Grant Shapps is Minister of State at the Department for International Development and Member of Parliament for Welwyn Hatfield.

During my first week at International Development, officials whisked me off to Tanzania. Six months later, and I’ve made many such visits across Africa. Yet it was this first visit that had the most profound effect on me. As those around me predicted, I got the “Africa Bug” quickly – and in a good way!

As we travelled to distant Mwanza in northern Tanzania – a 16 hour drive from the capital Dar es Salaam – I struggled to imagine what I’d have in common with an African living in such a remote region. Entering the home of 62-year-old Elizabeth Mkwimba, I certainly didn’t expect to discover a kindred spirit.

Yet despite the language barrier (my Swahili still isn’t that good), Elizabeth’s enthusiasm for what I was about to see was quite simply infectious. This is a story about much more than international aid.

Elizabeth is a grandmother with two children and 16 grandchildren. A farmer, living in this remote place, she didn’t have any access to electricity at home. That’s something she shares in common with 93 per cent of other rural Tanzanians and two out of three Africans.

Elizabeth is one of the world’s extreme poor, living on around $1.25 per day. Yet despite being one of the poorest people in the world, the price she previously paid for energy was many times higher than for you or me. Elizabeth used toxic Kerosene, supplemented by batteries and candlelight, to meet her energy needs. Like many, she owns a mobile phone to keep in touch with her family across Tanzania, but she paid through the roof to charge it up in her village.

Yet something big had changed for Elizabeth and she was keen to show me. Her life has been transformed thanks to solar power, surprisingly combined with mobile text payments. Now, with a tiny solar panel on her roof, Elizabeth is able to light her home and charge her mobile phone – all for a fraction of what it used to cost to buy dirty, life-threatening Kerosene. With the money she has saved, she has been able to replace her roof with tin and buy better food.

Electricity at home means children being able to do their homework in the evenings. It means being able to care for them when they’re sick without burning dangerous Kerosene, and – for women and girls in particular – it means safety after dark. But the opportunities flowing from electricity don’t stop there. It’s the chance to start a small business from home, perhaps powering up other people’s phones, whilst being able to do the accounts without candlelight in the evening. For farmers who make up a huge proportion of rural dwellers in Africa, power enables access to market information on farm prices and crucial weather services.

There are good reasons why Elizabeth has benefited from this technology right now: the cost of solar panels has crashed, making them affordable to all; modern lithium batteries mean that it’s straightforward to store the power during the day for use at night; LED lights and low-power devices like fridges need far less power, and – most significantly of all – a British-inspired mobile payment system called M-PESA has taken off in Africa. Now, even the least well-off can make micro-payments via text to pay for their electricity. And where people are actually paying for something, a market can quickly follow. So this isn’t about direct aid, it’s about using savvy technology to dramatically improve lives.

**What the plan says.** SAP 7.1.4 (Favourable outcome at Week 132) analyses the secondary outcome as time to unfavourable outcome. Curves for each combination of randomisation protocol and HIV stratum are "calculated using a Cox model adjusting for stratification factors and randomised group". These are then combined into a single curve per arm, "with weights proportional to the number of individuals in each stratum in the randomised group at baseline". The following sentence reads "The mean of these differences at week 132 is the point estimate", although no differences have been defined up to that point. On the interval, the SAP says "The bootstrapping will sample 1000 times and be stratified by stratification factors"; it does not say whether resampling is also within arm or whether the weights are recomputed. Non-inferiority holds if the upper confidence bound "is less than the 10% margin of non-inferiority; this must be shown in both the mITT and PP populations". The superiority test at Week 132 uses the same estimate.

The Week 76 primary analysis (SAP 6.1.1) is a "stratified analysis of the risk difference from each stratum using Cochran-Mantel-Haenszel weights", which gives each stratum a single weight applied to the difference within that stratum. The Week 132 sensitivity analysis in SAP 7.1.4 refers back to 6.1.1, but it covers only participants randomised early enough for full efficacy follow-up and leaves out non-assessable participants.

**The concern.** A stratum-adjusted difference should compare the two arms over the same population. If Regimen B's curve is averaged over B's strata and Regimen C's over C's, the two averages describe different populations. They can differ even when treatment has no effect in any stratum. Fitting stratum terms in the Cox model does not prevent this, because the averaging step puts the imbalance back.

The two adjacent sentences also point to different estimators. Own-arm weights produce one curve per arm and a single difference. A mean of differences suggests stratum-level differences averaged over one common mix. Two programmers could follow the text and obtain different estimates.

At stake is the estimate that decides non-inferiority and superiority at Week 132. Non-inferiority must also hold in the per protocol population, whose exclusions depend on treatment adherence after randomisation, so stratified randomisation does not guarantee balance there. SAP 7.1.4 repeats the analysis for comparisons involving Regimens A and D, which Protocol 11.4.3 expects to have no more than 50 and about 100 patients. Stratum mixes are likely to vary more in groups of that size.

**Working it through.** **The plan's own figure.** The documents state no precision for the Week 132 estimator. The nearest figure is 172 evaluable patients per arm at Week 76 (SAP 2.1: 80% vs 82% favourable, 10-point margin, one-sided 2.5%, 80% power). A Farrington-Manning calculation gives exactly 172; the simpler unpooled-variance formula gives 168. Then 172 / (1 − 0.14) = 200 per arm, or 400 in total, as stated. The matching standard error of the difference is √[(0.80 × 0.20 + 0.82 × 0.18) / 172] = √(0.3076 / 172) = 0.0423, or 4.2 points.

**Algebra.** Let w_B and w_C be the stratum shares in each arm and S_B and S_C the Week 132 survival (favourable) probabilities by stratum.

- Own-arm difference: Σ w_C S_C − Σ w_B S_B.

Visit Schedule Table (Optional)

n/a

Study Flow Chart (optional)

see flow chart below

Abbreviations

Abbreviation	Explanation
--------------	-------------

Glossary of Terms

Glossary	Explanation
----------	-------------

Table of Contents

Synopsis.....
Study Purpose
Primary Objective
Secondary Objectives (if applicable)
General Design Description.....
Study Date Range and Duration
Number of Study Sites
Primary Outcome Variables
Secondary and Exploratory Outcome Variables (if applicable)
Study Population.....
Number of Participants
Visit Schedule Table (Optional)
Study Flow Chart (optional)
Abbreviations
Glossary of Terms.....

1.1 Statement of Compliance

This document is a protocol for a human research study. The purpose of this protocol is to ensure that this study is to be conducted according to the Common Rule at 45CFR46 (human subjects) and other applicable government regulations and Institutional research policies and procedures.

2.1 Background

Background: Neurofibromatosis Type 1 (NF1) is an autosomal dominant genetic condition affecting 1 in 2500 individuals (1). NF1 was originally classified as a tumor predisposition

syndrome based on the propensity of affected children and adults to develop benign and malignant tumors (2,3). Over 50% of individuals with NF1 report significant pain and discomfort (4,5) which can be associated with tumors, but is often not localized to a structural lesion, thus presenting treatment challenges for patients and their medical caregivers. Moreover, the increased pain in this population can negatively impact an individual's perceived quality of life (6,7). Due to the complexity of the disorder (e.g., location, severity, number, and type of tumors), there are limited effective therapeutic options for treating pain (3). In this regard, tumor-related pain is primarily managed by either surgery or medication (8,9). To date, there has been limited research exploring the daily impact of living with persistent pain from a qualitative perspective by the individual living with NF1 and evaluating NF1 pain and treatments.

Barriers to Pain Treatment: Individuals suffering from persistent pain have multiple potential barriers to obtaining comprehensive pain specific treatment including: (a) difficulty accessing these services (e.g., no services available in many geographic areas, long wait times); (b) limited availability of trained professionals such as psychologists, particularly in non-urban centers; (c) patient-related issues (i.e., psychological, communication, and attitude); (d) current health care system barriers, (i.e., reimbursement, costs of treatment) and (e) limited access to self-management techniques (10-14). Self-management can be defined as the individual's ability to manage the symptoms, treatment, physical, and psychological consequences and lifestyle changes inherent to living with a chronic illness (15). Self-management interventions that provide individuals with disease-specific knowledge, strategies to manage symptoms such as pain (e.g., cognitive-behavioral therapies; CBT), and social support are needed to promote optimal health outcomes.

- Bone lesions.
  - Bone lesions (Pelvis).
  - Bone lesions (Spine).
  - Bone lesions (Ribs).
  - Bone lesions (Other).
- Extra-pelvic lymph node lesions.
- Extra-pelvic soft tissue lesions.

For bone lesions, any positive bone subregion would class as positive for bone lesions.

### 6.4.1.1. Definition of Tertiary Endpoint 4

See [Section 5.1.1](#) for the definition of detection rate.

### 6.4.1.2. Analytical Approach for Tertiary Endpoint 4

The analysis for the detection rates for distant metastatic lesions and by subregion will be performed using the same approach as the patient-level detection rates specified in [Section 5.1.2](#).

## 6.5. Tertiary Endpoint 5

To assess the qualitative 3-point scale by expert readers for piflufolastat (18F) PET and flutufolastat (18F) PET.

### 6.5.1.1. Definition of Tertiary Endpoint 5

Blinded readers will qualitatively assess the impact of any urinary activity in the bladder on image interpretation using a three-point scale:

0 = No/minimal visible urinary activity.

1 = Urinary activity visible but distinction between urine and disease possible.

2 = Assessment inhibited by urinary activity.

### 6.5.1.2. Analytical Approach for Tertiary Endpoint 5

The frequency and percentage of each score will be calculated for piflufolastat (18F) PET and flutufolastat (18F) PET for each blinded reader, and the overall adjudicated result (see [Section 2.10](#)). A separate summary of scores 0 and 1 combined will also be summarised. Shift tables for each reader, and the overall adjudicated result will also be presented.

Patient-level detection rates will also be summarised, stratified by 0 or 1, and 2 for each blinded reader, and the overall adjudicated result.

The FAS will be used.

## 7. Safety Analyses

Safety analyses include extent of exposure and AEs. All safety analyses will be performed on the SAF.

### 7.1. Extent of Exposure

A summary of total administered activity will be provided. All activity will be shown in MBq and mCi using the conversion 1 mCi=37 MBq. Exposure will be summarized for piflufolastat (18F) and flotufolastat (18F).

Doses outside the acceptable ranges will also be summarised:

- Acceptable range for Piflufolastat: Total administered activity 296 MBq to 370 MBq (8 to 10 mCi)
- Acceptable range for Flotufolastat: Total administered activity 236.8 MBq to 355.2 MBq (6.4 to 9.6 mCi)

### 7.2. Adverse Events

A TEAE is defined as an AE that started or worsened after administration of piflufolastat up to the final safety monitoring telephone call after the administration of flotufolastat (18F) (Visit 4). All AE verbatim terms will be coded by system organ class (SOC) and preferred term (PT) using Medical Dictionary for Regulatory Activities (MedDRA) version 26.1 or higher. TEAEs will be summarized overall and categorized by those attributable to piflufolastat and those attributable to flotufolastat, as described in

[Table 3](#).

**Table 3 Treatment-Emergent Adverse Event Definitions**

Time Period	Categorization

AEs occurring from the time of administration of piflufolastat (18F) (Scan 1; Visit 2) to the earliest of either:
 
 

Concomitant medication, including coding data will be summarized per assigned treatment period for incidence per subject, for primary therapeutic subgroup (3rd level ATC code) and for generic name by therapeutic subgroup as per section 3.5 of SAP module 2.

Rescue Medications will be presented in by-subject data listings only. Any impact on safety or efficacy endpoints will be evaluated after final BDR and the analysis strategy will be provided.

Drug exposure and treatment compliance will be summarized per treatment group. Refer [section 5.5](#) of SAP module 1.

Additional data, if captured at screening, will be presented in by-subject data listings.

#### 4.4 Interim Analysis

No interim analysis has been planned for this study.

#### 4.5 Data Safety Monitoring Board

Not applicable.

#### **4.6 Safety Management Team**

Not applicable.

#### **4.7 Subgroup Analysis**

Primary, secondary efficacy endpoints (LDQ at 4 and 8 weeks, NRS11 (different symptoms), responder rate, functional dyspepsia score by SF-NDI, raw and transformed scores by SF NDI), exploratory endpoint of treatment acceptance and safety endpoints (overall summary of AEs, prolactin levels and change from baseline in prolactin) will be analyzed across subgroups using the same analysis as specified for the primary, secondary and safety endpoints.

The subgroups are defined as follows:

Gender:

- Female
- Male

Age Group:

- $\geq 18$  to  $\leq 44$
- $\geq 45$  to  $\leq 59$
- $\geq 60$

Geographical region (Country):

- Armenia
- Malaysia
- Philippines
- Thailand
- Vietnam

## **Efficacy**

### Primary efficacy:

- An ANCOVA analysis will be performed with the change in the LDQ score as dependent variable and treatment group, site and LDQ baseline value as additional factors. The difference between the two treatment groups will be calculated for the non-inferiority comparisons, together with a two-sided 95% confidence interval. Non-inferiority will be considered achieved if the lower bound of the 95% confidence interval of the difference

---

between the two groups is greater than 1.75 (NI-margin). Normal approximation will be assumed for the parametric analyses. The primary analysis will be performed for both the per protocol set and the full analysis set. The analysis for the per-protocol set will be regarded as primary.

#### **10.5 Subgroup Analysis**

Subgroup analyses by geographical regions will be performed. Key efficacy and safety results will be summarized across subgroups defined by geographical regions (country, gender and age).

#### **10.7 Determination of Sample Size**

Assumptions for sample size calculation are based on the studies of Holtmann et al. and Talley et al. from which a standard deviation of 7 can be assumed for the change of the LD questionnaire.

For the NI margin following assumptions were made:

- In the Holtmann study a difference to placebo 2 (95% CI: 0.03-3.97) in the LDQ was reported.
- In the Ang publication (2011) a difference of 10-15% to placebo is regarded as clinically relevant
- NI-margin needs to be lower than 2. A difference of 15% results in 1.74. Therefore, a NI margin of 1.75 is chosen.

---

Standing in Elizabeth’s home, I was shocked to recall that two out of three Africans live without power at home. No country can develop without electricity. I resolved to do something about it.

Back in London, I launched the UK’s Energy Africa campaign. I want to fast-track affordable, reliable and clean energy to the whole of Africa by 2030. That means helping to bring power to the homes of 600 million Africans who currently have none. This initiative is so vital that I was joined by Kofi Annan, former UN Secretary General and head of the African Progress Panel, for the launch, and by Sir Bob Geldof, and gained the support of many others including Sir Richard Branson.

This project isn’t about traditional aid, it’s about introducing life-changing technology and making markets work. Taking advantage of the last few months, when I was also Minister of State at the Foreign Office (I was covering for James Duddridge MP, who is now back fit and well), I was able to discuss the problem with numerous African leaders and sign Partnership Agreements with them to remove the barriers that prevent this technology working everywhere – removing import tariffs, changing the rules that limit mobile money payments and so on.

For industrial growth in Africa we’ll also need large-scale solutions and grid connections, but rather than have communities wait (often beyond their own lifetimes) for that grid to reach them, there is a solution that can provide power right now. I believe that off-grid household solar can deliver at a massive scale for millions of people. And British technology and ingenuity is at the forefront of this revolution.

This is our Energy Africa campaign, and with it hundreds of millions of Africans will no longer need to live in the dark. So watch this space.

This stunning image of earth by night show that when the sun goes down, our world still shines. Or at least it sparkles for most of us. What struck me about this image was not the twinkling lights from the electricity that covers our planet, but the vast unlit spaces that remain. Africa, about three times the size of Europe, is in almost complete darkness.

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